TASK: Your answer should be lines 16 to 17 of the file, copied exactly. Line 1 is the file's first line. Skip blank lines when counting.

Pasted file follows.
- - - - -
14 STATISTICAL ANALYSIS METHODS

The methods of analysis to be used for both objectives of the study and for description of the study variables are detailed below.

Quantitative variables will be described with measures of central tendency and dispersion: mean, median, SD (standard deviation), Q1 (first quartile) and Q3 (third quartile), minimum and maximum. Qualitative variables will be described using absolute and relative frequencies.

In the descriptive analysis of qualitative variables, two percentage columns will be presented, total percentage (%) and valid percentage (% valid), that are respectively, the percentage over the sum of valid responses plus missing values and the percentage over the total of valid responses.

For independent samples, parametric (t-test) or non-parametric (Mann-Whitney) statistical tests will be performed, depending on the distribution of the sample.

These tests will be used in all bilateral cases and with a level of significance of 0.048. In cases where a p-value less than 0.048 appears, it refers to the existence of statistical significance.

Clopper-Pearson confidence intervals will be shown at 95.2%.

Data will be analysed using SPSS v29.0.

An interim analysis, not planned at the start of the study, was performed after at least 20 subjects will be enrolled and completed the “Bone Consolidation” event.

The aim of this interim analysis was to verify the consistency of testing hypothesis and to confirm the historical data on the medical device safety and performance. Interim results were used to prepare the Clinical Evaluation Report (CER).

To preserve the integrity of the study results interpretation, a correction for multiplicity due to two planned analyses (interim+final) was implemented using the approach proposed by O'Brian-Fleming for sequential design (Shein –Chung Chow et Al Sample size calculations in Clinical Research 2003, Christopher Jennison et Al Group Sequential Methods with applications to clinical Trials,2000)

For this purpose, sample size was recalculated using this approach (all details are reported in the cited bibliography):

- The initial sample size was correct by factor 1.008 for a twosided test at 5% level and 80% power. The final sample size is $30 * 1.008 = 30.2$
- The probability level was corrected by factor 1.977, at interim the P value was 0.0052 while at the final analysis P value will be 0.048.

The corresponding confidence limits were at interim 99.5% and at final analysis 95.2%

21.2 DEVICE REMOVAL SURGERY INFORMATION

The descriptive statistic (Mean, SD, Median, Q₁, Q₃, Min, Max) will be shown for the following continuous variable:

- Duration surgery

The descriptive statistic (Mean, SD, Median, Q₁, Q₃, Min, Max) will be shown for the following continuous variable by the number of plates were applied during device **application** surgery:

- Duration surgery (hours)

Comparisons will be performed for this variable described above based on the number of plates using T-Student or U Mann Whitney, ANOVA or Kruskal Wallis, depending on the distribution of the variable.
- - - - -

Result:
21.2 DEVICE REMOVAL SURGERY INFORMATION

The descriptive statistic (Mean, SD, Median, Q₁, Q₃, Min, Max) will be shown for the following continuous variable: